Jamun Farming Tips, Methods and Requirements in India

Jamun Farming Methods and Requirements

Jamun is a native crop of India. Farmers cultivate Jamun over a large area. The seeds of this fruit are used to make a variety of drugs that aid in the treatment of diabetes and the increase of blood sugar levels. Furthermore, Jamun fruits have a delectable taste and flavour. It is an evergreen tree with grey or brown bark that grows to a height of around 30 m. In addition, the leaves are smooth, 4 to 6 cm wide, and 10 to 15 cm long. The bearded flowers are yellow and have a diameter of 5 mm. And the fruits are green when young, turning crimson red when mature. The seeds in the fruits are about 1 to 1.5cm long.

Jamun can be grown in Afghanistan, Myanmar, the Philippines, Pakistan, Indonesia, and India, among other places. Maharashtra, Tamil Nadu, Gujarat, Assam, and Rajasthan are the primary producers of Jamun in India.

Jamun Farming Methods and Requirements

In India, you can also engage in Jamun Farming. So, let’s begin with the necessities of Jamun farming.

Soil Prerequisites

Because of its hardiness, it can be grown in various soils, including sodic soil, poor soil, saline soil, calcareous soil, and marshy soils. It can also survive in poorly drained soils. The fertile, deep loamy soil with a good drainage system, on the other hand, is ideal for Jamun farming. It should not be sown in heavy or sandy soils.

Preparation of Land

You must thoroughly prepare the land for Jamun farming. To begin, use one ploughing with good tractors such as the Swaraj 735 Smart Series to bring the land to a fine tilth. Then, dig pits and fill them with Farm Yard Manure in a 3:1 ratio. In addition, seedlings should be transplanted into raised beds.

Popular Varieties 

Jamun comes in varieties that can be grown. Let’s look at a few of them.

  • Rie Jamun – Dark violet or black-blue fruits with sweet and juicy flesh. Ripe from June to July.
  • Badama – Fruits are large and incredibly juicy.
  • Kaatha – This plant contains small, acidic fruits.
  • Jathi – Ripens in May and June.
  • Ashada – Ripen between June and July.
  • Bhado – Harvest in August
  • Ra-Jamun – This fruit is large and juicy, with a purple colour and tiny seeds.
  • Narendra Jamun 6 – Created by the Narendra Dev University of Agriculture and Technology.
  • CISH J-42 – Produced seedless fruits and was developed by the Central Institute for Subtropical Horticulture (CISH).
  • CISH J-37 – Created by the Central Institute for Subtropical Horticulture (CISH).
  • Rajendra Jamun 1 – Developed by Bihar Agricultural College
  • Konkan Bahadoli – Developed by Regional Fruit Research Station
  • Goma Priyanka – Developed by (CHES) Central Horticultural Experiment Station¬†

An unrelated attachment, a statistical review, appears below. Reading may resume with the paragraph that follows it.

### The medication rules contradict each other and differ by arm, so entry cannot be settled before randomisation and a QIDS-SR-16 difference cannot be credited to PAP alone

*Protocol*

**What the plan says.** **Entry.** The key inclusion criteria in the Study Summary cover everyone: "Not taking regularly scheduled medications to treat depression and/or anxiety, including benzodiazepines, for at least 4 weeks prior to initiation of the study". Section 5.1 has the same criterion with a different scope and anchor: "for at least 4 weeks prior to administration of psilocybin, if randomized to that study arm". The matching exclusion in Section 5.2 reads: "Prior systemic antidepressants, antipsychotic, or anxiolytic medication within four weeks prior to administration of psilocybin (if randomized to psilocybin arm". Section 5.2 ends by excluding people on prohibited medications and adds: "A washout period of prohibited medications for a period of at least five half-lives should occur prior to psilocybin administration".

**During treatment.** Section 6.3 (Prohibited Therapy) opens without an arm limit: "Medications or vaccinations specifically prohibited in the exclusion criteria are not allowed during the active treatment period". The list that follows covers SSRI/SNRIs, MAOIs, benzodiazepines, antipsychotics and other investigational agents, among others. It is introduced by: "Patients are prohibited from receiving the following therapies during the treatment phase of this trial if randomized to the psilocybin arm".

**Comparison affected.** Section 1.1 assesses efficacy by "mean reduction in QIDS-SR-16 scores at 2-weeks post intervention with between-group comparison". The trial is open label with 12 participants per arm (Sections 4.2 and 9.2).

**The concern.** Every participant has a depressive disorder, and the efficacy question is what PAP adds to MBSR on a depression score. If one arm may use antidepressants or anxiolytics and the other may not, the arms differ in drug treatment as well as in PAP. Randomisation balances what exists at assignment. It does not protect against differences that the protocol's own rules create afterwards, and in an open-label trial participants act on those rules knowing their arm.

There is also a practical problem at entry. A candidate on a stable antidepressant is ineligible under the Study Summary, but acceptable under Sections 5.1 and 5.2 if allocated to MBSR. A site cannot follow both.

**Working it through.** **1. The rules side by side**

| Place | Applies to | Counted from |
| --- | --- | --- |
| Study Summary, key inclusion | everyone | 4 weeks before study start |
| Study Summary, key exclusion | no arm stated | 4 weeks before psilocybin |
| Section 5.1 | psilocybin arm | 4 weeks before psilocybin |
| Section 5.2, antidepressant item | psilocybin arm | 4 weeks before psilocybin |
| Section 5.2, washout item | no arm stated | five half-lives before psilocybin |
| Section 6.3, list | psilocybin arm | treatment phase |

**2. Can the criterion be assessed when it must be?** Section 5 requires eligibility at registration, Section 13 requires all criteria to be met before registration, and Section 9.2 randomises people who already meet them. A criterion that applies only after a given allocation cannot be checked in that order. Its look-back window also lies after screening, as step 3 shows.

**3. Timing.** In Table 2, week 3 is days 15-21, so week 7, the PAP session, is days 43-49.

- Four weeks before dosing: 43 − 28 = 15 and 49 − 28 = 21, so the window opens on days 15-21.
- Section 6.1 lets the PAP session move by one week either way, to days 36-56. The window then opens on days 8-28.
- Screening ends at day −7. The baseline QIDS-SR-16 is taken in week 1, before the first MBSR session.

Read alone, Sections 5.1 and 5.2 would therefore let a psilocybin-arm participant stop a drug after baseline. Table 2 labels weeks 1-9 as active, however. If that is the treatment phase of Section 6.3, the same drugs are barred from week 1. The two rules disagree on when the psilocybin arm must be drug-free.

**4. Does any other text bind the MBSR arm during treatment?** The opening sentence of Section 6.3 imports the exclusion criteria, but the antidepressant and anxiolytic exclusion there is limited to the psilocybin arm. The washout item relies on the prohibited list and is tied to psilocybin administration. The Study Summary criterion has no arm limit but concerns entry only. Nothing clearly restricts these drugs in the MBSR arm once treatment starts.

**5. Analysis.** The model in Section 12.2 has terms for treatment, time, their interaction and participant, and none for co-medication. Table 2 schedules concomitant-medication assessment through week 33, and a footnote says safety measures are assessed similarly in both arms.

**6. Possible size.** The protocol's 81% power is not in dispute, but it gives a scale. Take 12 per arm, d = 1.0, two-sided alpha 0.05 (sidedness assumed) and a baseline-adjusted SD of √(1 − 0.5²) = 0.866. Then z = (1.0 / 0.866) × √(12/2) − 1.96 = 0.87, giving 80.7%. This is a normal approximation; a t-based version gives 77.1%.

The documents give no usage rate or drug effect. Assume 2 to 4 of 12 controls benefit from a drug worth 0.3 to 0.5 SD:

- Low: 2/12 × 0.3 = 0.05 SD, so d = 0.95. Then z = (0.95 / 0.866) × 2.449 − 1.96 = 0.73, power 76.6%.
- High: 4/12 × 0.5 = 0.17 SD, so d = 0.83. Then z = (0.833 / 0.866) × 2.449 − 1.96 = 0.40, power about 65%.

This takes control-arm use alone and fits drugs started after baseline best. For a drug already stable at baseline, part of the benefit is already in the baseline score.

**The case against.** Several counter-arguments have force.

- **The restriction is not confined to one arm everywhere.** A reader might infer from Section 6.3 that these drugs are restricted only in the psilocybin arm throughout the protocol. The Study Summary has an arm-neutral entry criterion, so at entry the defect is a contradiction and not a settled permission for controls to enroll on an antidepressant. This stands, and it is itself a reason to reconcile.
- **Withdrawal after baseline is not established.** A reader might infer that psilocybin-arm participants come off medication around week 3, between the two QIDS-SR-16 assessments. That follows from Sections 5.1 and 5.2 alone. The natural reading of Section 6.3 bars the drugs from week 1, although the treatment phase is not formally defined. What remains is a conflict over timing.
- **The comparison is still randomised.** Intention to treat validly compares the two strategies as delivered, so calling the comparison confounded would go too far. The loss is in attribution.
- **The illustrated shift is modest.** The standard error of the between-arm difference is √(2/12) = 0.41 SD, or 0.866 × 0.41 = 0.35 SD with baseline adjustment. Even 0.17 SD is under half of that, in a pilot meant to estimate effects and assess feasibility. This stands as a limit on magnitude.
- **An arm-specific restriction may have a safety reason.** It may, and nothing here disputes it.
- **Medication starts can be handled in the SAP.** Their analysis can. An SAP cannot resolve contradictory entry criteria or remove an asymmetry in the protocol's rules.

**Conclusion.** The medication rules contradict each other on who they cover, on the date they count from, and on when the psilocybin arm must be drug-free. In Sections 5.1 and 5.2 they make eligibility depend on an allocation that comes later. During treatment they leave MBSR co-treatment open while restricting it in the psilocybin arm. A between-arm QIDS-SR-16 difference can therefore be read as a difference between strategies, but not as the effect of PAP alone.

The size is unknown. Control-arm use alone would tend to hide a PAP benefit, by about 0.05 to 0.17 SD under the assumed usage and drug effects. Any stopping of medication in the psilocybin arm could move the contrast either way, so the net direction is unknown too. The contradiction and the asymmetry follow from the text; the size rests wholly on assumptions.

It is suitable for planting during both the monsoon and spring seasons. However, the best time for the spring season is February-March, and the best time for the monsoon season is July-August. The recommended space for seedling trees in both directions is 10m. And it must be 8 m for the budded seedlings. Sow at a depth of 4 to 5 cm. Direct sowing and grafting are the two methods of sowing.

Seeding Rate

One seed must be planted in each pit. To protect the seeds from soil-borne disease and pests, apply Bavistin before sowing. Finally, dry the seeds before sowing them.


For Jamun farming, you must provide regular irrigation at regular intervals. So, immediately after manuring, provide light irrigation. In addition, young plants require 6 to 8 irrigations, while mature plants require 5 to 6 irrigations.

Management of Transplants

Plant Jamun seeds in raised beds suitable in length and depth (4-5cm). Beds are covered with a thin cloth after planting to keep moisture in. Bavistin is first applied to the seeds to protect crops from virus attacks. Germination starts within 10-15 days from sowing.

Pits are excavated prior to the monsoon or spring season. Holes are provided in convenient sizes, such as 1m x 1m x 1m. Moreover, transplanting is done on these prepared pits.

When the seedlings have 3-4 leaves, they are mostly transplanted in the following monsoon. Do water seedling beds 24 hours before transplanting to allow seedlings to be easily uprooted and swollen at the time of transplanting.


After the fruit matures, it is mostly harvested on a daily basis. Climb pickers are the primary harvesters. The fruit, which is blackish purple, is chosen for gathering. You must Harvest with caution to avoid damaging the fruit. Farmers choose the Swaraj 963 tractor model for more productive farming because it is inexpensive. Fully ripe fruits with smooth flesh are used for seed extraction and processing.


Grading is done after harvesting. Fruits are then packaged in bamboo baskets, containers, or rigid boxes. Jamun is kept at low temperatures to extend its shelf life. For less fruit spoilage, perfect filling and quick transport are used. Following the processing of fruits, various effects such as vinegar, capsules, jellies, seed powder, jams, and squashes are produced.

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